I got a chance to go HOME to California. We had no idea when we would go over seas or where. I requested a furlough and received a 7 day furlough and a 3 day pass to go all the way to California. I took the bus from Tallahassee Fl. to New Orleans La. then the train to L. A. Four days each way and Two days at home. Quite a trip but I felt it was worth it.
In April the 2nd Brigade left Fort Ord for the South West Pacific this created an opening at Ft. Ord so the 3rd Brigade moved to California by train. As I recall we had pullman cars, with two to a bunk.. Meals were prepared in Baggage Cars by our cooks. Quite a trip.
We arrived at Fort Ord East Garrison April 22, 1943. (note in Feb. of 1997 Elger and Wilma Anderson, with Lorraine and I. Found the Barracks #1951, Steve Johnson had a reference to it in his journal We have pictures of Elger and I standing in the Co. street)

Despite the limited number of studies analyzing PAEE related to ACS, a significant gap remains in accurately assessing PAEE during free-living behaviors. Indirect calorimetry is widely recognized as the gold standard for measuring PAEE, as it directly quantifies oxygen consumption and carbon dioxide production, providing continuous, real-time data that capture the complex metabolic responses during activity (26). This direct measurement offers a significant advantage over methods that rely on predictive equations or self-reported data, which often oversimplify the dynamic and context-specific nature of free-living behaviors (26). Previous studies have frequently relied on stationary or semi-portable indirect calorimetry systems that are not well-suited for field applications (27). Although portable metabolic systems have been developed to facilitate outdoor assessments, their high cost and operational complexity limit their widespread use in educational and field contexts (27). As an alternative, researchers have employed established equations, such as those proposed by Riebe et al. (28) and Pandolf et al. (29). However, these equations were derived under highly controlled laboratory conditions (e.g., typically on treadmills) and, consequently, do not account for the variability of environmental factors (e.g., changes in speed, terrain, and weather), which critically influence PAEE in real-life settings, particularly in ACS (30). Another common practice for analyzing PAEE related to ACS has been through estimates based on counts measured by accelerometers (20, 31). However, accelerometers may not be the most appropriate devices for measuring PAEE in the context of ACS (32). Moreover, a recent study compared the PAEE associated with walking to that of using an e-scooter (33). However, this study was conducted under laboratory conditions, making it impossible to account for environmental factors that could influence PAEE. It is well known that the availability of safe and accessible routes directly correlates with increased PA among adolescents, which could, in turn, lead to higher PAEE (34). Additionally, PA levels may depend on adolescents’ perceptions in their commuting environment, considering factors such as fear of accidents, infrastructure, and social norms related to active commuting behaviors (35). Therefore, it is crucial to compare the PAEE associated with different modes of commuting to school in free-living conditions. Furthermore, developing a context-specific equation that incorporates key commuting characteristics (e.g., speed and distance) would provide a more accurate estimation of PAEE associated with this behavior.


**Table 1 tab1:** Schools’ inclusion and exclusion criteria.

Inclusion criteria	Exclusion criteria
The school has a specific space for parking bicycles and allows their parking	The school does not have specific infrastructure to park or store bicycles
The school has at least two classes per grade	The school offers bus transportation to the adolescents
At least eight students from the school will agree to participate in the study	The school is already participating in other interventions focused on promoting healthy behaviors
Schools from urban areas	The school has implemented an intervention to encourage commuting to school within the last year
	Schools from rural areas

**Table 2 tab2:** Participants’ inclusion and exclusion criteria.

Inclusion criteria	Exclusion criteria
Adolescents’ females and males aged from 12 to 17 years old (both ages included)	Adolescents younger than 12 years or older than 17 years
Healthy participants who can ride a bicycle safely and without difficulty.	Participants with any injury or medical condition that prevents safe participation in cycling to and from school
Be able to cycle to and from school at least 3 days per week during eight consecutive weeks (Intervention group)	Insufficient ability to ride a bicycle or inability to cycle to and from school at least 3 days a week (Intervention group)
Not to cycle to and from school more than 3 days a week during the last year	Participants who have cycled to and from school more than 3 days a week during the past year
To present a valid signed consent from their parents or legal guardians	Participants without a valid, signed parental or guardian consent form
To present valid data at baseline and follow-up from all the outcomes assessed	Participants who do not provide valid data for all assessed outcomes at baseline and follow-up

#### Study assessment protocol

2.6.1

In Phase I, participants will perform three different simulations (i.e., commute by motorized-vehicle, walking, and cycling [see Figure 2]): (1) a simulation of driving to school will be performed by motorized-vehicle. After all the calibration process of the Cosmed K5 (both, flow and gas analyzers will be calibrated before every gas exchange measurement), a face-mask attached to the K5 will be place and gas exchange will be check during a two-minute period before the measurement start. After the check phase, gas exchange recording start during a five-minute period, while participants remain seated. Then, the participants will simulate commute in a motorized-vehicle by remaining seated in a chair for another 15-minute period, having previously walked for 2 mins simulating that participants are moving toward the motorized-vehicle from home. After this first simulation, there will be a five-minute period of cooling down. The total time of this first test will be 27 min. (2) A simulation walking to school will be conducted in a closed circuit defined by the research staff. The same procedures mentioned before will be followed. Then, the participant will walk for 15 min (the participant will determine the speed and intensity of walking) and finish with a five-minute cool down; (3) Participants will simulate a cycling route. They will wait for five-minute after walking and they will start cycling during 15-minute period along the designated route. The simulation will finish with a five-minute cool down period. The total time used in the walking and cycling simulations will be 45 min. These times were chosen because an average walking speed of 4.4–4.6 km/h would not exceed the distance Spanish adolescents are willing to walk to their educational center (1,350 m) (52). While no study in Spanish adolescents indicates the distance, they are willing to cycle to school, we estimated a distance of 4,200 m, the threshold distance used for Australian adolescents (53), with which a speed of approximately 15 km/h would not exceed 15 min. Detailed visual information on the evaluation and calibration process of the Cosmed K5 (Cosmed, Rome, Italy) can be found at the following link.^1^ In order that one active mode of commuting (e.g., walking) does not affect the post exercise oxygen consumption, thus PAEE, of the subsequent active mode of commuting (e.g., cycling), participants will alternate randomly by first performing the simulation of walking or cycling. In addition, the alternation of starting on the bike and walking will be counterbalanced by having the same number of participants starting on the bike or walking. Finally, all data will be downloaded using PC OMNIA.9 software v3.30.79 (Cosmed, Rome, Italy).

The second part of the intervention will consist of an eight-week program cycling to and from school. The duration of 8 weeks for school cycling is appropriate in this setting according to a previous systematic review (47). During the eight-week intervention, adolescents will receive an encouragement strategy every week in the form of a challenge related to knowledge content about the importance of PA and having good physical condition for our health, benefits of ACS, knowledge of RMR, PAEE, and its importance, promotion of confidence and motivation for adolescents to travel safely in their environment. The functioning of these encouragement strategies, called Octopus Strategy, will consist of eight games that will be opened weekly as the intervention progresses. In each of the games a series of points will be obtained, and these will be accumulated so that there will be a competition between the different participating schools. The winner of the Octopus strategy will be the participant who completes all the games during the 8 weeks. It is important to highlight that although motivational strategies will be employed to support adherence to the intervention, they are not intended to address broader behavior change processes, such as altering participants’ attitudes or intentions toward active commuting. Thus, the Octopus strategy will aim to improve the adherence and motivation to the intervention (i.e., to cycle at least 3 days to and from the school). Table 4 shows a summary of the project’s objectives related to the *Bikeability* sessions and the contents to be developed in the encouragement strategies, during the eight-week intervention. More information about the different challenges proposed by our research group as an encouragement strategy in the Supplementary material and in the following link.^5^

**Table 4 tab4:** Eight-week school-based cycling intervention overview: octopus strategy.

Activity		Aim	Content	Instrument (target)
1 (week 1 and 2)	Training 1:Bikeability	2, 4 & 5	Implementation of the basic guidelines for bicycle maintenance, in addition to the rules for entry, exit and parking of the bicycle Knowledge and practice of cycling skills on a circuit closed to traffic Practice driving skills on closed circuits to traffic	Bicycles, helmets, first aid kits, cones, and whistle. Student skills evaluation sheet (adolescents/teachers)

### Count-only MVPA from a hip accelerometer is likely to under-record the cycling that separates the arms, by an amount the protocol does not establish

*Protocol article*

At Ft. Ord we did all sorts of training Including An overnight to Sana Cruz. We got our first boating experience of boating in the Pacific Ocean. Beach landings, Boat maintenance, Dead reckoning Navigation, and boat operation. There were also long distance runs from Monteray to Los Angles San Pedro. This was all a learning process of things to come. July 31st 1943 Colliers Mag. had a feature article "Shore To Shore Invaders" If we had seen the article we would have got a better picture of what our mission was. I didn't make the run to L. A. I was on a 3 day pass and was home in Long Beach when they were in San Pedro and went to the harbor and visited with them. They were very wet and bedraggled. It was a very rough voyage about 400 miles in the open sea, including going around Point Concepiton which has been the graveyard of many ships.. The LCVPs they were using had been decked over with canvas to protect the crew sleeping area. I think there were 3 - LCVPs and one LCPL these landing craft were only 36 feet long. To this day I believe it was quit a feat.